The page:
I do think tubeless is best for all around trail riding but I wouldn't know about downhill specific stuff.
    I brake for stinkbugs

  11. #11
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    Quote Originally Posted by scottzg View Post
    Tubes are a mistake. Full stop.


    Now that we're running tubeless, gotta consider the tire casing. It's tempting to run single ply nonsense, and they're light, but they're super bouncy once you get them up to a reasonable pressure where they don't bottom or fold over. Far more sensible to run heavier tires. It's up to you to determine how much tire you need to run to have non-bouncy tires that don't whack the rims, but keep in mind that it's easier to feel heavy tires at the beginning of a ride than at the end.


    My big bike sees more mtb vacations than it does local trails, so i always have to reevaluate my tire pressures/choices when i ride it.
    Yep, if you are bringing your enduro bike to the bike park, it's worth it to have a set of DH rubber tires (maxxis minions, might as well go for the best) to switch out for those DH days.

    I remember renting a DH bike at keystone that came with a 2.3" rear maxxis highroller or something and tubes. With normal pressure, above what most run, I would flat launching into a certain rock garden no matter what I did. I tried it several times (and brought it back down the mountain for them to fix), but it simply didn't work. The tire was too skinny without enough volume for that kind of riding and the tube was a weak point. Not everyone needs wider than 2.3" tires, but this was a pretty nasty section and at those speeds on a full on DH bike, I'd go with a slightly wider tire and tubeless. I'm certain it would have been fine given my experience DHing in many other places, including solid rock at South Mountain and Bootleg.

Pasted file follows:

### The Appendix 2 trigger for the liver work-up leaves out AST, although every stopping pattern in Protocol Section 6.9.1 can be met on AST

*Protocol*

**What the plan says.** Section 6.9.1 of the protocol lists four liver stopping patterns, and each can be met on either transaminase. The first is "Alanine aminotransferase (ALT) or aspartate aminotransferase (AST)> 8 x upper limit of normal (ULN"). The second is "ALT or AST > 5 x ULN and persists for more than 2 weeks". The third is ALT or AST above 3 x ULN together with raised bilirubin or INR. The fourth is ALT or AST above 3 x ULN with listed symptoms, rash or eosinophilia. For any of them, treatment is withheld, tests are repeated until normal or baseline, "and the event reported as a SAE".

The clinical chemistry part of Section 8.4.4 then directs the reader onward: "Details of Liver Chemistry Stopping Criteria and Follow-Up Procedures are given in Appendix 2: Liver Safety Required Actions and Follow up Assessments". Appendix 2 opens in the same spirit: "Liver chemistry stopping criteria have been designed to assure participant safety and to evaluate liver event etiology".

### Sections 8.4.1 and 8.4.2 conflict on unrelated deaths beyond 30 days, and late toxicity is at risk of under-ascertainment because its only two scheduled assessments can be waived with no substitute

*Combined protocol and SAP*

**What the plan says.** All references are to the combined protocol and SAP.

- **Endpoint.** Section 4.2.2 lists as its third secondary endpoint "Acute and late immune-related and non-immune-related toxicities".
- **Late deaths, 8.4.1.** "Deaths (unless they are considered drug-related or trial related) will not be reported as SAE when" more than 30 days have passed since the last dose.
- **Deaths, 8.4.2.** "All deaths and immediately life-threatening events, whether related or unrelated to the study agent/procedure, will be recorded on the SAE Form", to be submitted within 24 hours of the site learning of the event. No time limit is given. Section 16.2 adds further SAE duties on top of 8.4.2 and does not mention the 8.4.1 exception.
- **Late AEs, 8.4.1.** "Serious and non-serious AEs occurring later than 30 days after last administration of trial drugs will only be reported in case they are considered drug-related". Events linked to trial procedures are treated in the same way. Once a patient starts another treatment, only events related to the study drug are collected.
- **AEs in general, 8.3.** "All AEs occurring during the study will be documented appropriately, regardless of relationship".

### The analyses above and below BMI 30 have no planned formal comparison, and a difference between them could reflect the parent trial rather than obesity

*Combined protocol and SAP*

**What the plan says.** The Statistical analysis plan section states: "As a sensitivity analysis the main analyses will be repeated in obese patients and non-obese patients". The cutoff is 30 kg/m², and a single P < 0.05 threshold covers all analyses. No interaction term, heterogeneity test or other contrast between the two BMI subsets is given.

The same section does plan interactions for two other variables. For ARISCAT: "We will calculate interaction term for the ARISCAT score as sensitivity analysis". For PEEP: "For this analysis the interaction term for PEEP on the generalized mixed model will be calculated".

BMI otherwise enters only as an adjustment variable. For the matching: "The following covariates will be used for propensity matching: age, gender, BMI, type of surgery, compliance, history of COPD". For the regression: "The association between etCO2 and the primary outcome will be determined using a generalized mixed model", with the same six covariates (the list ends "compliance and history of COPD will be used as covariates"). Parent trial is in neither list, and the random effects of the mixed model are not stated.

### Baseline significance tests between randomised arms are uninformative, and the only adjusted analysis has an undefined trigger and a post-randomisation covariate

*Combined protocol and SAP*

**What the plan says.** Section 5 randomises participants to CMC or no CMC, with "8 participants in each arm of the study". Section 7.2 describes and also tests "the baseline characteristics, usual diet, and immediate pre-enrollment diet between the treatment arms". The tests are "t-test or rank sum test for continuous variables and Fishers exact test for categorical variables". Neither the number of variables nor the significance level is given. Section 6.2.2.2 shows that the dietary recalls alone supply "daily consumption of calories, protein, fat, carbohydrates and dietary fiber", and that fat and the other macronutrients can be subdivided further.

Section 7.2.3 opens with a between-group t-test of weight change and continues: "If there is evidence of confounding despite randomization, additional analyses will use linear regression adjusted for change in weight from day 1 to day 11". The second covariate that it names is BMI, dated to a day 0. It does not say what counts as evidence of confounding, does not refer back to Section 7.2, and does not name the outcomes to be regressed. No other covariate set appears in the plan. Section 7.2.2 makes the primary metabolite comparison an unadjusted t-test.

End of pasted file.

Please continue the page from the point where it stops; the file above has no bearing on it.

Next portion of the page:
"It's only when you stand over it, you know, when you physically stand over the bike, that then you say 'hey, I don't have much stand over height', you know"-T. Ellsworth

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  12. #12
    J:
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    +1 need the tougher tires, too many flimsy rubbers these days
    video=youtube;][/video]...

  13. #13
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    I have been riding DH for 20 years. I have had two flats in the last 15 years. The key is real dh tires, real dh tubes and a min. of 25 pounds of pressure. Tubeless works well but after a few months in real DH Hcore stuff, they burp and leak.

  14. #14
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    Are you watching the UCI world cup today? This is why tubeless blows!
    Hubbard Bike Club

  15. #15
    J:
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    Get a pressure gauge and use it, simple. Just look at the weight/casing thickness spec before purchasing next...you want at least 1,000g bare minimum...don't pay any attention to the tire name for toughness...a lot of times a legacy name is a lame moniker used to sell junk